His widow returned to Paris with some of their kids, Paul among them. He started to work at 10 and studied languages in his spare time: he managed to be fluent in seven idioms. He moved to London where he worked as a salesman for a jeweler, Haas; after a while, he met William Baume. Adopting the Swiss citizenship with his mother’s maiden name, he became Paul Mercier.
In 1921, Baume et Mercier received the coveted Poinçon de Genève, the Geneva Seal, a certification considered a high accolade in the watch industry.
During the 1930s, however, both Baume and Mercier left the company, which was then managed by Constantin de Gorski; after the Second World War, Baume & Mercier was run by Marc Beuchat and René Juillerat.
Their first post-war model of success was the feminine Marquise, a small, elegant watch with an integrated bracelet, a design that was copied by many watch brands.
In 1964, the company adopted as a symbol the Greek letter Phi, which has appeared in every dial since then. The letter represents the “Golden Ratio”, evoking a harmonious proportion that is present all over nature.
The Quartz Crisis
The 70’s were a critical decade for the Swiss watch industry: quartz watches – mainly made in Japan, like the Seiko Quartz Astron pictured above – largely replaced mechanical, traditional Swiss models, making the number of employees in the Swiss companies fall from 90,000 in 1970 to 28,000 in 1988.
Baume & Mercier would not pass immune through the quartz movement craze and, in 1971, the company created the Tronosonic, an electric watch. They used ESA tuning fork movements, such as the model above: with day and date windows at 3 o’clock, it ran on the ESA 9164. A white gold version of this watch sells today for circa $3,500 on sites such as chrono24.com.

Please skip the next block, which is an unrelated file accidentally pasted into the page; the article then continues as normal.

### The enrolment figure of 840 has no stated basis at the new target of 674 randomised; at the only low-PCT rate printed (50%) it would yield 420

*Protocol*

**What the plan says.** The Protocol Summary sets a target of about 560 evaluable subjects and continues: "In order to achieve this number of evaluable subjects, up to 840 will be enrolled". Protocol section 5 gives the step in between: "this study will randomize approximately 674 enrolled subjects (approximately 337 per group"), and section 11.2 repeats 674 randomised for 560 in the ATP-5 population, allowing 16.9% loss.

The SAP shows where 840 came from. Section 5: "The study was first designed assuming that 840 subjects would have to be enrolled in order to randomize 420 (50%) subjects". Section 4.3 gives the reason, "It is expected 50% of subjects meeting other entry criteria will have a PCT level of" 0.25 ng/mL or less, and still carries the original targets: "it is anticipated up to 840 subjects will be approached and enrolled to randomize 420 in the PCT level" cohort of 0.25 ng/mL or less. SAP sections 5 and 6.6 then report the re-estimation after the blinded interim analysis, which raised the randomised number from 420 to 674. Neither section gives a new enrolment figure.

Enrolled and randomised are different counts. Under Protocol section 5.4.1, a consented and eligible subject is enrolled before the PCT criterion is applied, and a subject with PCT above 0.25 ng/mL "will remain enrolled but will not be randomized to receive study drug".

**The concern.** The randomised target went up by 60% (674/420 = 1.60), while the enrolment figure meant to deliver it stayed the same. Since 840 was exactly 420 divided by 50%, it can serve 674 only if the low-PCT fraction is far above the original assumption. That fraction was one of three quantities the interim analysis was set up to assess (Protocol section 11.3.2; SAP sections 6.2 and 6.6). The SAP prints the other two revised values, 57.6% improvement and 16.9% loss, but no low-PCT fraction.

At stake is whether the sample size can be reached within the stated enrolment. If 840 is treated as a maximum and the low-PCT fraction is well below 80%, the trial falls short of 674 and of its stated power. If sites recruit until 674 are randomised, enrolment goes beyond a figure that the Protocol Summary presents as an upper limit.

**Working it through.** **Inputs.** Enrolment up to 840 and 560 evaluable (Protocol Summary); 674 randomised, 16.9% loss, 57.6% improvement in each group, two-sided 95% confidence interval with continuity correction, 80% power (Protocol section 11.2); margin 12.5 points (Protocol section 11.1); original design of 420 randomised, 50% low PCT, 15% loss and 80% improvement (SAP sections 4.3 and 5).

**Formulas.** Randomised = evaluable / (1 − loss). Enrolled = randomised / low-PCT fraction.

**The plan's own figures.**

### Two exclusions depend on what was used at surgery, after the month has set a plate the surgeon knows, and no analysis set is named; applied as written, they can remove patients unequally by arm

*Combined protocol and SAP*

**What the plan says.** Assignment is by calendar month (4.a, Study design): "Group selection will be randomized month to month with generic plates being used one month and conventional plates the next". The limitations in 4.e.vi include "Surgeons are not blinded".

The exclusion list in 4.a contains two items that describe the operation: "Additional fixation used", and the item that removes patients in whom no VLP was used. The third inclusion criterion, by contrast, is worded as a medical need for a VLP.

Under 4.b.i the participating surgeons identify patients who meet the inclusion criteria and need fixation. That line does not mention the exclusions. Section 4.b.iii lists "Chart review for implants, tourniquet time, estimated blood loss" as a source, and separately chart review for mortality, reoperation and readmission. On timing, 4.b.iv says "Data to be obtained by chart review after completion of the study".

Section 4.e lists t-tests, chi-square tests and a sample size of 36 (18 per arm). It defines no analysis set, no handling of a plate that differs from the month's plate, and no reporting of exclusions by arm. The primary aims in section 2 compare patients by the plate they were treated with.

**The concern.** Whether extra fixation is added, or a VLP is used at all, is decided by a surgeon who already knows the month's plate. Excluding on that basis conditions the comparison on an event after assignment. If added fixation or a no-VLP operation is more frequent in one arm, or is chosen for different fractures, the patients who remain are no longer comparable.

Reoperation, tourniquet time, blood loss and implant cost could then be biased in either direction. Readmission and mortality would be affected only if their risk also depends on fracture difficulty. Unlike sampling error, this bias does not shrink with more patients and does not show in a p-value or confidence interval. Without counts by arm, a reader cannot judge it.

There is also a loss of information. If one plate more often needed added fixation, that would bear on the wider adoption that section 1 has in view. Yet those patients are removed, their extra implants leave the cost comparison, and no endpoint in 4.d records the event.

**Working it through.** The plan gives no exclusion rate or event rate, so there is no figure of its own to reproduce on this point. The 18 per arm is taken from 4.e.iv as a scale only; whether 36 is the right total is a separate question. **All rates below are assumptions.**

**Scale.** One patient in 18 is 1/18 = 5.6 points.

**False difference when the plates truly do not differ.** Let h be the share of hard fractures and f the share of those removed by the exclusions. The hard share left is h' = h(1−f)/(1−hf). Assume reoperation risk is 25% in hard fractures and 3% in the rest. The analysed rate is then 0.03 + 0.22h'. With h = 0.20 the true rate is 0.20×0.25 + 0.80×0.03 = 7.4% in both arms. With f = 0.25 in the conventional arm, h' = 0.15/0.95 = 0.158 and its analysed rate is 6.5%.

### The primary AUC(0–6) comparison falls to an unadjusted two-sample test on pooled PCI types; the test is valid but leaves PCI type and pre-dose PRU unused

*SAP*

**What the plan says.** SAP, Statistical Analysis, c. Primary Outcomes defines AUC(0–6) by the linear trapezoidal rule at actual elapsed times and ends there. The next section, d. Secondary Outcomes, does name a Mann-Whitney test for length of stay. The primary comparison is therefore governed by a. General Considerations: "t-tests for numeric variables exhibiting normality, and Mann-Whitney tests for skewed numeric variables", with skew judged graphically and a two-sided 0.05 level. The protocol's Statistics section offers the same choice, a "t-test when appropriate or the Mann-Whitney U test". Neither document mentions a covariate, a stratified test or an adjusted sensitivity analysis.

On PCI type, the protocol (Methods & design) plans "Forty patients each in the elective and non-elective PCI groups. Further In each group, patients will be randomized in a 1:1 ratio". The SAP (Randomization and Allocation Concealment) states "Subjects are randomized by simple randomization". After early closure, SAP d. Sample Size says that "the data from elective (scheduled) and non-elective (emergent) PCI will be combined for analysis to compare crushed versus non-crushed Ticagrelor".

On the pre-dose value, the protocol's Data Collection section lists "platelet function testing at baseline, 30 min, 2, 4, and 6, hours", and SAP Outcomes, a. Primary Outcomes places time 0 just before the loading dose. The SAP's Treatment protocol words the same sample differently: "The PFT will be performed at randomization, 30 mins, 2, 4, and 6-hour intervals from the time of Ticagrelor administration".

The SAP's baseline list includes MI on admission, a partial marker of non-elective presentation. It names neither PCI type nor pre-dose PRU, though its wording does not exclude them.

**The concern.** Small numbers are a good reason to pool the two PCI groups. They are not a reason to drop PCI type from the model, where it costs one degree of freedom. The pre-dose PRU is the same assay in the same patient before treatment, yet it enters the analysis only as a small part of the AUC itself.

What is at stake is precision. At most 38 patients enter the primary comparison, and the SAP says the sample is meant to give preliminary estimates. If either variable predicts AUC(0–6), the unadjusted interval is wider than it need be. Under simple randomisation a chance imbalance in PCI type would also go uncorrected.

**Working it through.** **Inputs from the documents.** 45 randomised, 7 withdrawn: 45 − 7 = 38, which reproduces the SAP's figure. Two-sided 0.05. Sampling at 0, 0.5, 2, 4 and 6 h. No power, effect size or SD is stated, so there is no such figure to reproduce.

Notable Watch Models
From 1973, the Riviera suggested the elegance of the French summer resort with its dodecagonal bezel. The line was enriched in 1981 with a diving version with world time, in 1987 with a complete calendar model and, in 1993, celebrating the 20th anniversary of the Riviera, a chronograph.
In 1988, the Richemont group bought Baume & Mercier assets, giving the brand new horizons to explore. The Hampton design – launched in 1994, inspired by a 1960 model – expanded into a full collection, with an ergonomic fit to the curvature of the wrist.
Presently, Baume & Mercier offers watches for gentlemen with prices that go from $990 for a steel Classima to $22,900 for a red gold Clifton with perpetual calendar. So, what are the brands’ most interesting models?
The Hamptons are, arguably, one of the most elegant summer retreats in America, with celebrities such as Paris Hilton, Steven Spielberg, Ralph Lauren and Calvin Klein included among the owners of weekend houses there.
Baume & Mercier Hampton watches tries to convey the same elegance in their sleek and curved lines. My own favorite Hampton model is the Dual Time, no longer in production but that may be found in auctions or on eBay, for instance. It is a quartz watch with two movements moving two independent dials, one showing home time and the other the local time. It is my travel watch par excellence.